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Eyes of the Calculor (Greatwinter Trilogy) Hardcover – September 26, 2001

15 customer reviews

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Editorial Reviews

From Publishers Weekly

Deadly monks, harassed bird people, daring pilots and a vicious amnesiac are but some of the disparate personalities enlivening the intricate future world upended in Australian author McMullen's latest SF epic. Hailing from different lands, they all wind up in Libris, Australica, the domain of the Dragon Librarians and their computer, the Calculor, after simultaneous, unrelated phenomena make their world go haywire. All electrical machines short-circuit, and the barrier that kept all pure humans out of vast tracts of land disappears. An Airlord from across the sea must obtain from Australica the means to keep her homeland ahead of its enemies in the race for land. This race forces the birdlike aviads to flee what had previously been their havens. An assassin monk becomes a spy for Libris, partnered with a woman who has been mysteriously transformed into a deadly creature with no memory. Ambiguity in the various protagonists' character is a refreshing touch, though it does make it difficult to decide whom to root for. Since the author provides much of the background in two previous novels (Souls in the Great Machine and The Miocene Arrow), first-time readers may be at a bit of a loss. Nonetheless, this stands as a sturdy, enjoyable addition to the McMullen canon. (Sept. 26)Forecast: The publisher's odd decision not to position this title as part of a series, or at least indicate it shares the same world as other works by McMullen, could confuse readers and dampen sales.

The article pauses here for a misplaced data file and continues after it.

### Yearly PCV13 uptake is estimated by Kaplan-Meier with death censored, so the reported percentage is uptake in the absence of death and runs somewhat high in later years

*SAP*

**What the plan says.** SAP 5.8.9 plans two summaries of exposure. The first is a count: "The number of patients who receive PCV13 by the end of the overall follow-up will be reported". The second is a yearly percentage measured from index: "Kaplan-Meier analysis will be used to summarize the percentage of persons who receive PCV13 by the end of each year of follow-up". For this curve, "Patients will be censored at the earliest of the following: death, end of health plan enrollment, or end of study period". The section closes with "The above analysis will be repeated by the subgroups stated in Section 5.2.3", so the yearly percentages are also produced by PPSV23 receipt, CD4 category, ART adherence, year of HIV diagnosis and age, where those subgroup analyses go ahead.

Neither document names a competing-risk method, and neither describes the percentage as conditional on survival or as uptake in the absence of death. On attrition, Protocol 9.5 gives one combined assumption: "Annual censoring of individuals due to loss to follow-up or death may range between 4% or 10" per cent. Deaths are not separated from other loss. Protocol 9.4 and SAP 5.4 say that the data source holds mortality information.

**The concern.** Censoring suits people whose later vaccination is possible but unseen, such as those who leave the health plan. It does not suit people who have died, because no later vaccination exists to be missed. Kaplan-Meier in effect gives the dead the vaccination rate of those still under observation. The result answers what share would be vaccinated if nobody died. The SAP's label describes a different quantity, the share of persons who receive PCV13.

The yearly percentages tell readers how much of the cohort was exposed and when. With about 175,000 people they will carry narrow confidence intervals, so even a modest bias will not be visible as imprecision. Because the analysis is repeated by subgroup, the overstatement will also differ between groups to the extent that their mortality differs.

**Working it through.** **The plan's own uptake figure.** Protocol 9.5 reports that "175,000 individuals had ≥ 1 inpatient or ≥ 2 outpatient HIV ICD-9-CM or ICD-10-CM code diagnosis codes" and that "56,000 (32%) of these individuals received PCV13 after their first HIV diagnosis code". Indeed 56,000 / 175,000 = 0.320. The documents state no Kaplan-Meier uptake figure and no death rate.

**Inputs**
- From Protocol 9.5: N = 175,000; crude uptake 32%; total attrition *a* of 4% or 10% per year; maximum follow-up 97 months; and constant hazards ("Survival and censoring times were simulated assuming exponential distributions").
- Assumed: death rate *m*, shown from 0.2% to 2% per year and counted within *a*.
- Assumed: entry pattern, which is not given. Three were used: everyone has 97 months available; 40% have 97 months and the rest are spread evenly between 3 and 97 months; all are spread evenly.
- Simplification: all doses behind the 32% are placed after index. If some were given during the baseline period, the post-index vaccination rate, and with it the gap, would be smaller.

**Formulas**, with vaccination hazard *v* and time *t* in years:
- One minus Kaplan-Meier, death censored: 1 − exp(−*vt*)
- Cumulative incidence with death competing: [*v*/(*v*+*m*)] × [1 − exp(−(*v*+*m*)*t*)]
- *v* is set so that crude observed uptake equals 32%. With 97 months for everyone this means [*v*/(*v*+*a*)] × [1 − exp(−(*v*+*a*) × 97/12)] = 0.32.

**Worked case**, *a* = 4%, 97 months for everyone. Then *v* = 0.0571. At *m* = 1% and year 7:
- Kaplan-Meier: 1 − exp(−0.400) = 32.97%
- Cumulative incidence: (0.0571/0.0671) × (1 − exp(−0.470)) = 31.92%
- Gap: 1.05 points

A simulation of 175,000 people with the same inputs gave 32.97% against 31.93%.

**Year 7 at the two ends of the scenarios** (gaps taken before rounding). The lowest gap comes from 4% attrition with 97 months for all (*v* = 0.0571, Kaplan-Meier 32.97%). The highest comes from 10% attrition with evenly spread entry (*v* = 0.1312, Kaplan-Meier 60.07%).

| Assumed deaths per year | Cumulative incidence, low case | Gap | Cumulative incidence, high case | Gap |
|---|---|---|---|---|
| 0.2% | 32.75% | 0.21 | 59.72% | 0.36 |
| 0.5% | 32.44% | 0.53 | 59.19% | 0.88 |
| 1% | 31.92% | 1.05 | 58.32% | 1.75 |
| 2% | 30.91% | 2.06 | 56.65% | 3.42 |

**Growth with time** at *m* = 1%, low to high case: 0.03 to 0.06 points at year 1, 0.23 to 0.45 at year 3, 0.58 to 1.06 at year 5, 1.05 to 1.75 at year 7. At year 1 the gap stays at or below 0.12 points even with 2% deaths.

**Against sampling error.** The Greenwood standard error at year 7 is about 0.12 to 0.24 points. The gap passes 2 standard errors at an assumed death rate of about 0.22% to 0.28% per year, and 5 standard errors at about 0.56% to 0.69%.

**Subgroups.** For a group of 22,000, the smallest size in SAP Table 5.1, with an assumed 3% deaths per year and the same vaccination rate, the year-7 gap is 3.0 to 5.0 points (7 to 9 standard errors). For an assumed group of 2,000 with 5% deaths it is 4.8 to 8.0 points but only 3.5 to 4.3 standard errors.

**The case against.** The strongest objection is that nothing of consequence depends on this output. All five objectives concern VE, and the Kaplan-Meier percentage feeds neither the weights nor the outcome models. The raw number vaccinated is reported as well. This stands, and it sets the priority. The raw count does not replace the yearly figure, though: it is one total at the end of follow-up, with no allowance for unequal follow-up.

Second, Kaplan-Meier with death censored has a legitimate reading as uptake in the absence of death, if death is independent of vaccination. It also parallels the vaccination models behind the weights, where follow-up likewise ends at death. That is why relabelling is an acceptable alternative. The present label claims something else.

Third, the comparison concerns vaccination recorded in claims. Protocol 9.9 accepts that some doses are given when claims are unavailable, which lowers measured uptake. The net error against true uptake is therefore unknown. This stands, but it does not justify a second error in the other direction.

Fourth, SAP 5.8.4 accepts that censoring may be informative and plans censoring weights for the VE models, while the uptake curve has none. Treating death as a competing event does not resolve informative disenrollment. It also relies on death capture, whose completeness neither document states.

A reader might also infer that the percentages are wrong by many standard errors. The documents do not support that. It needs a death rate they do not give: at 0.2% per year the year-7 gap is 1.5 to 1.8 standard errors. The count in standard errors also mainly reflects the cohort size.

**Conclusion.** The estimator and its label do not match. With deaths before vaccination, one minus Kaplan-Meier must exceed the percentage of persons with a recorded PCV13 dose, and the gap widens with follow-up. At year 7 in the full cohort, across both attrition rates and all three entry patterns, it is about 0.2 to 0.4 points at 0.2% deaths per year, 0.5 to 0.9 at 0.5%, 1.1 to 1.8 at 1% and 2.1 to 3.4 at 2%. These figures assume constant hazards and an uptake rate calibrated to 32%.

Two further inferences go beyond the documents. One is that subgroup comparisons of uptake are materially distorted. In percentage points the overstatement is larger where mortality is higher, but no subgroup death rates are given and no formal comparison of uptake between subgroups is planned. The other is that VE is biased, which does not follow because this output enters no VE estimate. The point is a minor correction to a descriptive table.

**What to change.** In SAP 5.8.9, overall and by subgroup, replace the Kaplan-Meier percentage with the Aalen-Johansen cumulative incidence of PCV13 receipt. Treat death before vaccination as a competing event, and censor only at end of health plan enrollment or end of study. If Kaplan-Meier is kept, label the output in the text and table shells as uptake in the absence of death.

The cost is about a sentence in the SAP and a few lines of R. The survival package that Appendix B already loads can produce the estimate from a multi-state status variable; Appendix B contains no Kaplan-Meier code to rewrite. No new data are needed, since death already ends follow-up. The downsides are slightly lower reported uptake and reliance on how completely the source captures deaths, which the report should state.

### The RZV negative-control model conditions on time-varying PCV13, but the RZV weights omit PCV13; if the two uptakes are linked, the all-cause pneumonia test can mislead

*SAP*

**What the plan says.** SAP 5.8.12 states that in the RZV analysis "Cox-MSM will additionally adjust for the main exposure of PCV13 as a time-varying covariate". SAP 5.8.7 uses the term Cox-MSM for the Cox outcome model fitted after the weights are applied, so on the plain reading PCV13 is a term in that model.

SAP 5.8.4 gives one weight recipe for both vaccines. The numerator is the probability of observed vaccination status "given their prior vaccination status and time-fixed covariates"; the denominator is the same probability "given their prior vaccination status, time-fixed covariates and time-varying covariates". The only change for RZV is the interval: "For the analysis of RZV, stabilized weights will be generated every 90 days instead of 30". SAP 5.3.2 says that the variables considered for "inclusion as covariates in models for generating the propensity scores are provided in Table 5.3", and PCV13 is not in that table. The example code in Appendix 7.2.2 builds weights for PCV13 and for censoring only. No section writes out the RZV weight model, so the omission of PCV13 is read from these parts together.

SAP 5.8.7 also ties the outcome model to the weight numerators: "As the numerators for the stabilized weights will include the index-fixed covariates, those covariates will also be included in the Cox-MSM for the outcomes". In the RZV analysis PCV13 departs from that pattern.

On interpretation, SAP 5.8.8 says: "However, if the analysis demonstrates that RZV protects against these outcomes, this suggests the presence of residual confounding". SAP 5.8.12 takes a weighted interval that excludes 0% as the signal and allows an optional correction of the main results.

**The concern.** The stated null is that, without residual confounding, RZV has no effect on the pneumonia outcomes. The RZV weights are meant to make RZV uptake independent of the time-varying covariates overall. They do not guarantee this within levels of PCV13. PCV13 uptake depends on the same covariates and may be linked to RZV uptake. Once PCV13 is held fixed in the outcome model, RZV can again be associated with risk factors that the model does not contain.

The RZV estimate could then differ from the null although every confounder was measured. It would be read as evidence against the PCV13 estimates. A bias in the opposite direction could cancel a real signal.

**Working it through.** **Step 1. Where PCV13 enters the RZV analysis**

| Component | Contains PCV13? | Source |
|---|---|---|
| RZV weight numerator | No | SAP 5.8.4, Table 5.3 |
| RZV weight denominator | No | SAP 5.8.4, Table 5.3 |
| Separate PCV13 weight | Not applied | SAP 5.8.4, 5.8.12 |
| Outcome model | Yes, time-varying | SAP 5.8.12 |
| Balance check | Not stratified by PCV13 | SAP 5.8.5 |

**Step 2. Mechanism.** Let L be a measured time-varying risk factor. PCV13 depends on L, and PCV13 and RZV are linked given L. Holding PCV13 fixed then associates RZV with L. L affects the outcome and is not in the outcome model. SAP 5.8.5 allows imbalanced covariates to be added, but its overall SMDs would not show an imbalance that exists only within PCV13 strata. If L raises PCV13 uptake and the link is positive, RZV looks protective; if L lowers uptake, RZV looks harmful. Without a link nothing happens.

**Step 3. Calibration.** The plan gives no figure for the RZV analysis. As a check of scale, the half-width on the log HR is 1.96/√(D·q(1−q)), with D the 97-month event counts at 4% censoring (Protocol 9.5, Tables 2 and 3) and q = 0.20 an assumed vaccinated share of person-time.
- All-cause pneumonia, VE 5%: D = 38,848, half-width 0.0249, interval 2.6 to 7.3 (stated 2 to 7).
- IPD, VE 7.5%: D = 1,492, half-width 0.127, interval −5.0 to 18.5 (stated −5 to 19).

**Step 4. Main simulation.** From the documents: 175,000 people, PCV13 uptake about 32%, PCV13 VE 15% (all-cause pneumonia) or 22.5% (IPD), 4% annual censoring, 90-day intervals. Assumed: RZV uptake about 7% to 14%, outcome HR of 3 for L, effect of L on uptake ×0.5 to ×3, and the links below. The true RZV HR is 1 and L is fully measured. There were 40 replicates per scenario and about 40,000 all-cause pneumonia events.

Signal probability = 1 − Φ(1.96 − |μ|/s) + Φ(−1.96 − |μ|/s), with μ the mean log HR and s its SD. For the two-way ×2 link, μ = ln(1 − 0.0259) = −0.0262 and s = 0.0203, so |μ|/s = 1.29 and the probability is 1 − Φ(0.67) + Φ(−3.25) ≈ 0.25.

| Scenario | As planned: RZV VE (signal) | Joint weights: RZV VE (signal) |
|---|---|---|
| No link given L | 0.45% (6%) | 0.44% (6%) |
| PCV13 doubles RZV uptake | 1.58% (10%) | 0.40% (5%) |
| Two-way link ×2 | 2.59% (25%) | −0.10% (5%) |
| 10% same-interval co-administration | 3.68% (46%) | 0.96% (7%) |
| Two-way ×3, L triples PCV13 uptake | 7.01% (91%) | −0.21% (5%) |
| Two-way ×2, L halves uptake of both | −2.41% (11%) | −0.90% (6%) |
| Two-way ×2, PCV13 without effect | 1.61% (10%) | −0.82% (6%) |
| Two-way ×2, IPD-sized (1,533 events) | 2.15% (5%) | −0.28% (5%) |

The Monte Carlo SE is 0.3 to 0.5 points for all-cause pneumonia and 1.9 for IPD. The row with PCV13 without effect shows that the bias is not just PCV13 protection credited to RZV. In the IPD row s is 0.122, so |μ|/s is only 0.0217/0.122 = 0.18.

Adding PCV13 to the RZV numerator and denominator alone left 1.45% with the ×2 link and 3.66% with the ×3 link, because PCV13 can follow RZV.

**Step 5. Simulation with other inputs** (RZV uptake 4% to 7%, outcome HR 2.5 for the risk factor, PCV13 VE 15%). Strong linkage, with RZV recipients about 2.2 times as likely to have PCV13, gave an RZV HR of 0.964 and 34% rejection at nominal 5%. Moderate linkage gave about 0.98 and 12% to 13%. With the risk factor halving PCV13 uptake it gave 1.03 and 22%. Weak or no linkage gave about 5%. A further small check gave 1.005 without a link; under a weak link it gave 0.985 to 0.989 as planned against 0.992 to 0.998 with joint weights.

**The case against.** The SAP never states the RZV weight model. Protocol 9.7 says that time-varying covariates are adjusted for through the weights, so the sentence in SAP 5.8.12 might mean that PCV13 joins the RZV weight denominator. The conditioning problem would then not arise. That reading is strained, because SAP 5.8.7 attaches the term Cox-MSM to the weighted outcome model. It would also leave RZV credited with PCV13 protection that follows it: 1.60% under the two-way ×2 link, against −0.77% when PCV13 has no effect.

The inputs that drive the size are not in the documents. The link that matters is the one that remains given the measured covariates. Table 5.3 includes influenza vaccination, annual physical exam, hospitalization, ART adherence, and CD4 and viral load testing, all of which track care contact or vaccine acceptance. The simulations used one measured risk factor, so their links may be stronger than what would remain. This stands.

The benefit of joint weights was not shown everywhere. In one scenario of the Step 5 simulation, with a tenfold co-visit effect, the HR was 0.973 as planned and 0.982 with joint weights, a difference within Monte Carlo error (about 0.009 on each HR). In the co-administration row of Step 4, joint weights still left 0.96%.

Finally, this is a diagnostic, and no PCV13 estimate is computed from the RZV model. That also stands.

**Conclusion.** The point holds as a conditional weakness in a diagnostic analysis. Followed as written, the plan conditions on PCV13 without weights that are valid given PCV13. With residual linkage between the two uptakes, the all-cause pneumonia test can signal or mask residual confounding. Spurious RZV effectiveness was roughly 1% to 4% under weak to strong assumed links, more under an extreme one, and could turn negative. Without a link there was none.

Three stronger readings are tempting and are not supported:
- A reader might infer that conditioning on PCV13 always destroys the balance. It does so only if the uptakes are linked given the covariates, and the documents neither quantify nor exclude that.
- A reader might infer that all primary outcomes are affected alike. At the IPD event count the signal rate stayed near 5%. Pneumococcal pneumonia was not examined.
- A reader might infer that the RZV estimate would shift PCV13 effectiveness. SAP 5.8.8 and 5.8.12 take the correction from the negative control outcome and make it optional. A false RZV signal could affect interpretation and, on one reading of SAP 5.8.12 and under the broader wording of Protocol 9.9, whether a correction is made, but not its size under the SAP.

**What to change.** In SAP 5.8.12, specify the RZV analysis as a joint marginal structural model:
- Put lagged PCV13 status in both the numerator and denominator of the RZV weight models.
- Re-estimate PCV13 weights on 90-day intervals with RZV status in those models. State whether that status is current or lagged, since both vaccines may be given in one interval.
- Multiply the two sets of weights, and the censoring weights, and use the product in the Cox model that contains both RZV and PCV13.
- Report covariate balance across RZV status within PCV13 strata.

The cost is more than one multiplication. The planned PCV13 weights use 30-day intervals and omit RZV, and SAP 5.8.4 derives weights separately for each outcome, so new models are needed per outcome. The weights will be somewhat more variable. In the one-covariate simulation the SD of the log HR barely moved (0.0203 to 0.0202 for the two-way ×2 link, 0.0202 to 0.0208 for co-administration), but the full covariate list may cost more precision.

Copyright 2001 Cahners Business Information, Inc.

From Library Journal